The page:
Interactive HRC Website Redefines Our Heritage Sites

Monday, July 9, 2012

Explore Canada’s most interesting buildings, or submit your own to a growing 700+ database

Red covered bridge stretching over a river

The "Kissing Bridge" in West Montrose, Ontario is the last of its kind.

Every building has a story to tell, and while not every beautiful old structure qualifies as an official heritage landmark, a new project by the Heritage Resource Centre in the Faculty of Environment allows all Canadians the chance to hear those stories by admiring and honouring unique historical buildings online.

Building Stories, a (cleverly-named) interactive website currently hosts a catalog of more than 700 properties across the country which can be viewed using a Google map embedded into the site. With locations as remote as a long-abandoned Inuit campsite in Nunavut, to more familiar sites like Failte pub in Uptown Waterloo, all you have to do is find your community of interest and scroll through user-provided content and photos of a range of local structures from commercial to residential, industrial, and beyond.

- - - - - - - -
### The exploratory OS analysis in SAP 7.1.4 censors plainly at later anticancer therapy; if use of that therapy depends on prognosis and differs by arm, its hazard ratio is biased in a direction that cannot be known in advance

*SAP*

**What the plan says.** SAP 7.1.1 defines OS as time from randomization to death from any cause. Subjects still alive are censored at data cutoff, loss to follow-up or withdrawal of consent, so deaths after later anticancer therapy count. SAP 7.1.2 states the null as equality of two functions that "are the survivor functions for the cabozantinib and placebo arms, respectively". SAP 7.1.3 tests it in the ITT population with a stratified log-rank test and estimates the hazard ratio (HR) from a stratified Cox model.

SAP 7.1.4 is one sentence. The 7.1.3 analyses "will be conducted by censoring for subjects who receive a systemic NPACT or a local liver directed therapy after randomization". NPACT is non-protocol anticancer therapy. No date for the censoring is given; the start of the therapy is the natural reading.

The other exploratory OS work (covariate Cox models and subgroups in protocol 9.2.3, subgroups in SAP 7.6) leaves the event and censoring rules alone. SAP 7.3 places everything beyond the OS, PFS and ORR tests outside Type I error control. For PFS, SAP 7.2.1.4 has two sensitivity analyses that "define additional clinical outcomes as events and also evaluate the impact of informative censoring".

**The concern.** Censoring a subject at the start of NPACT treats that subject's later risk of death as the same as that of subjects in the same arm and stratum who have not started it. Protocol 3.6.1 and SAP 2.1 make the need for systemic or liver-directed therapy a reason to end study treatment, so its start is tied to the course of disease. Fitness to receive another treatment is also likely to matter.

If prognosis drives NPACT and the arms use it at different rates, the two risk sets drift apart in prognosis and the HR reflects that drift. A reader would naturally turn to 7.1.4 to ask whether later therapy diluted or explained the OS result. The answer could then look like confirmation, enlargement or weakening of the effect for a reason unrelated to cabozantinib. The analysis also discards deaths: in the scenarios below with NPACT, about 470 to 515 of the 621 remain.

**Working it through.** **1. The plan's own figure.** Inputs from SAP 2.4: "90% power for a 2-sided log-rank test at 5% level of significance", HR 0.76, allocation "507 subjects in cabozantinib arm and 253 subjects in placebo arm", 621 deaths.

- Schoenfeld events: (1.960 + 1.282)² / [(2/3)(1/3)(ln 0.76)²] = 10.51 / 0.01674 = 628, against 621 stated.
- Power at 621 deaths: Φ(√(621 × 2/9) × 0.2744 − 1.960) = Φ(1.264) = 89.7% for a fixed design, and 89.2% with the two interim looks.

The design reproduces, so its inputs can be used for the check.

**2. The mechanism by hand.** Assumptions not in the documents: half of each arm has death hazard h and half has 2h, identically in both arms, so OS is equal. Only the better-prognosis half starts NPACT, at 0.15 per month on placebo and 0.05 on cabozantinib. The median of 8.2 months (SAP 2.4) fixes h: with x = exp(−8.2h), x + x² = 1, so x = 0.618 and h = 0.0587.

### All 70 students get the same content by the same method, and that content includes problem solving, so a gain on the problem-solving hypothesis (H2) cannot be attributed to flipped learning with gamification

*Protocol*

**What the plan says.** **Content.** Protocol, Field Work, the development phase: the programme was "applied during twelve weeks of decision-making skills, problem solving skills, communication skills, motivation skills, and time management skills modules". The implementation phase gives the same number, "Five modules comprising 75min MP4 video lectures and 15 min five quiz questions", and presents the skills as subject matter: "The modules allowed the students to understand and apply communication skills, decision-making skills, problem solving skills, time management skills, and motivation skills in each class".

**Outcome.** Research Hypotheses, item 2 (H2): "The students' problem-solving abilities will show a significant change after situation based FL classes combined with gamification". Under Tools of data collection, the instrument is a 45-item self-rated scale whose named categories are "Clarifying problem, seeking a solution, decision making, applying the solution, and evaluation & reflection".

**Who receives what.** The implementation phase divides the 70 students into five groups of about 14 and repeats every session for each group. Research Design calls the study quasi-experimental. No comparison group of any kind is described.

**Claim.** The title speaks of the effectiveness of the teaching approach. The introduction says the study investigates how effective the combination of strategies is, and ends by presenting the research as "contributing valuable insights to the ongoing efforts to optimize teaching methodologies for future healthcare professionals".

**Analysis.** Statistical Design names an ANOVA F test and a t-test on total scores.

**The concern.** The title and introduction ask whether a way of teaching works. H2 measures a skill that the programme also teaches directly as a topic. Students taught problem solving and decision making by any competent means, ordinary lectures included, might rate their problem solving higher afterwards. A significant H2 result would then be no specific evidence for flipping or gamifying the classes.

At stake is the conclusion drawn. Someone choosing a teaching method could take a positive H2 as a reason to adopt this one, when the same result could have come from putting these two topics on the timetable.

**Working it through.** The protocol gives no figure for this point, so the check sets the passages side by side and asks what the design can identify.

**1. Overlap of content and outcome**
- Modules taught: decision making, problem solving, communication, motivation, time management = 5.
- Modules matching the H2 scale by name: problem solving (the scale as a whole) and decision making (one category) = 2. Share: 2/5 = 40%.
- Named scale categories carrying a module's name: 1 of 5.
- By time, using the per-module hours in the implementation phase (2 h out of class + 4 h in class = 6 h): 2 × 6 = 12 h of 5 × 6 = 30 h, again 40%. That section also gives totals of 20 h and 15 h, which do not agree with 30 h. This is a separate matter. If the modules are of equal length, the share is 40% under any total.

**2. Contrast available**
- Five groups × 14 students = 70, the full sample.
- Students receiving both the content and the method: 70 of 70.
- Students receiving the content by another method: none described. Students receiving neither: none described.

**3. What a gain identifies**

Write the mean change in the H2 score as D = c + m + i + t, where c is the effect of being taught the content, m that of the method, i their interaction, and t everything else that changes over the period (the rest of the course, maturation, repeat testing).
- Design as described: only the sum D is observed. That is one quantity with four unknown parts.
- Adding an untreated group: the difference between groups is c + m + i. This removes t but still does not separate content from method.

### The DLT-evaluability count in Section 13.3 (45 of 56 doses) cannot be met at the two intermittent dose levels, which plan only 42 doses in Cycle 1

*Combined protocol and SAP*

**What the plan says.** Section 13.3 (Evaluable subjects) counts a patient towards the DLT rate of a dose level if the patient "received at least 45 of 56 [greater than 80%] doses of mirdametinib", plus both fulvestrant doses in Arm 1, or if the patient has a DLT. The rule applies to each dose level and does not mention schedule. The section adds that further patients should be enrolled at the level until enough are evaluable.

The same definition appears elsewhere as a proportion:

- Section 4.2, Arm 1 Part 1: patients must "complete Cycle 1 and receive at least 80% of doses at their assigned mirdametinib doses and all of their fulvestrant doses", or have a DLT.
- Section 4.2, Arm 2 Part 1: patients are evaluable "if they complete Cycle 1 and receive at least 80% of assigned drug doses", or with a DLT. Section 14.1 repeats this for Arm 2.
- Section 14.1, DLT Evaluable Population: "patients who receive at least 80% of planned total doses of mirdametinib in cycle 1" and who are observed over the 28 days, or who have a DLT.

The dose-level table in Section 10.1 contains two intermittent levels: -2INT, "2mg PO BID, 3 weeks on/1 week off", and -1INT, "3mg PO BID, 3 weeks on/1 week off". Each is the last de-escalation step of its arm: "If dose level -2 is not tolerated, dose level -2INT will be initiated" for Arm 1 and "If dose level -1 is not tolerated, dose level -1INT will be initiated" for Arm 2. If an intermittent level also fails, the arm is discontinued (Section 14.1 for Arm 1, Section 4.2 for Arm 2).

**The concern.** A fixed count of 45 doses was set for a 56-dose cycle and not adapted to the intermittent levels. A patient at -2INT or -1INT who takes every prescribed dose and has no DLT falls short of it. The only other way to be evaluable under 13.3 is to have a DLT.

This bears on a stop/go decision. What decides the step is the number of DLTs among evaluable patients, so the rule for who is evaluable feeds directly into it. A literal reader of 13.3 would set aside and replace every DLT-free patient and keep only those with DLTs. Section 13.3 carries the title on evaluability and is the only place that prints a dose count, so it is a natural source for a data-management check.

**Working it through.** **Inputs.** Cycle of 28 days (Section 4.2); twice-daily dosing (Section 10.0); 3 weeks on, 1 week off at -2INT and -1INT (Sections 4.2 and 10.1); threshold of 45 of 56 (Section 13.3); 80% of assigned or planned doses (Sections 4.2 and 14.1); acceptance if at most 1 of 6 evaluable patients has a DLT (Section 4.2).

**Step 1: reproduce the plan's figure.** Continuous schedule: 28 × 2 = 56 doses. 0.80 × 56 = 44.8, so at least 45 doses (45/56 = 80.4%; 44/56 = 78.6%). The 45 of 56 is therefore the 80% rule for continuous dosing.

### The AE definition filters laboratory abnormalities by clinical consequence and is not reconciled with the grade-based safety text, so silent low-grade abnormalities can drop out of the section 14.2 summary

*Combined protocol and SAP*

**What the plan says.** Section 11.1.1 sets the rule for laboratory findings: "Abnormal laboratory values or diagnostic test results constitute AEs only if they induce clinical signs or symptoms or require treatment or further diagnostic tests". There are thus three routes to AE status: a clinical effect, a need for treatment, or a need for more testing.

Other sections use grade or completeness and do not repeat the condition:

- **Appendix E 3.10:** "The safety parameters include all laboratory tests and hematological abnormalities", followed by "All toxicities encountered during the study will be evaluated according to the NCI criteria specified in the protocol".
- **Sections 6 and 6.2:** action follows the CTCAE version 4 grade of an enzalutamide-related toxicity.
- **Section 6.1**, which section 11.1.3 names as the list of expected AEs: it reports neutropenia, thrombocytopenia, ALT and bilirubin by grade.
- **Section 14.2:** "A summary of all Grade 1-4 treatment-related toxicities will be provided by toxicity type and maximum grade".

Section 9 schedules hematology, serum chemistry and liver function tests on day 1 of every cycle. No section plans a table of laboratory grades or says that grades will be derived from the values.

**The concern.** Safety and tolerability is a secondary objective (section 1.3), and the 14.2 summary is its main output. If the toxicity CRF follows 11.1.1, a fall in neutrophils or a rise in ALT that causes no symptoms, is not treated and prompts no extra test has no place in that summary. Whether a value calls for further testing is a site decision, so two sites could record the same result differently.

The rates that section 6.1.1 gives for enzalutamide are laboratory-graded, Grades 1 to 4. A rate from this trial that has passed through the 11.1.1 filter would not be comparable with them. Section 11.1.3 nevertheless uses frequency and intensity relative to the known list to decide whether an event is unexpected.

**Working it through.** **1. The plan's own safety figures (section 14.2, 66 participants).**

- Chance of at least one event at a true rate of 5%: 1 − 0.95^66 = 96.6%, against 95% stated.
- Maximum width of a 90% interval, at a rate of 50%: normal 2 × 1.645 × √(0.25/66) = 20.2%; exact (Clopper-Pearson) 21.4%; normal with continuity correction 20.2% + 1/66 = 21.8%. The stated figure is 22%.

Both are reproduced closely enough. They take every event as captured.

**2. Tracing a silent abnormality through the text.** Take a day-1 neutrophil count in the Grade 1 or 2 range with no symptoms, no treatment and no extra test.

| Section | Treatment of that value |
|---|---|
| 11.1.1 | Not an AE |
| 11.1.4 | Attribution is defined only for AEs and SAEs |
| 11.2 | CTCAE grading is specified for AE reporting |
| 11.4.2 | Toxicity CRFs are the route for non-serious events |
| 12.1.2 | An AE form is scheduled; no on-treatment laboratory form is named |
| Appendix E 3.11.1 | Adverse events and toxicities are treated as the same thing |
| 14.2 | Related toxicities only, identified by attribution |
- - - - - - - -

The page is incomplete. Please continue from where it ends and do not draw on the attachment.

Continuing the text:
Registered site visitors can contribute buildings they think have historic value, and post documents, old photos, stories and videos to tell an enriched story. Each contributed building is accompanied by easy to read background information and a comments section where site visitors can discuss the building and its historical significance. A wide variety of structures are already featured, including residential homes, mines, factories, churches. A handful of entries don’t even have a structure on them at all. For instance, a small unassuming park at the corner of King St. and William St. in Waterloo, Ontario is listed as once being the local pig market.

Kayla Jonas, a part-time graduate student and full-time employee at the Heritage Resource Centre has worked on the site from its inception; she’s also the current editor. “I hope that Building Stories will encourage more people to be engaged in recognizing and documenting their local heritage,” she says. “That volunteer time can be leveraged to increase the amount of information accessible to the public. Also, Canada's diverse heritage resources can be better recognized.” Thanks to a mobile app (on Blackberry Torch, iPhone and Android), Building Stories also functions as a handheld tour guide so those interested in historic properties can easily recognize sites during an ad hoc walking tour, or view pre-designed tours.

Jonas has also noticed that more and more official community groups are actively using the site to document their historic sites – a trend that has already paid off for one community. “The most interesting are the buildings that have been added from Goderich, Ontario which were damaged in the tornado and are now demolished. The entries are a record of what was.”

Registering on Building Stories is free and easy to use. Interested civilian historians can sign up here.

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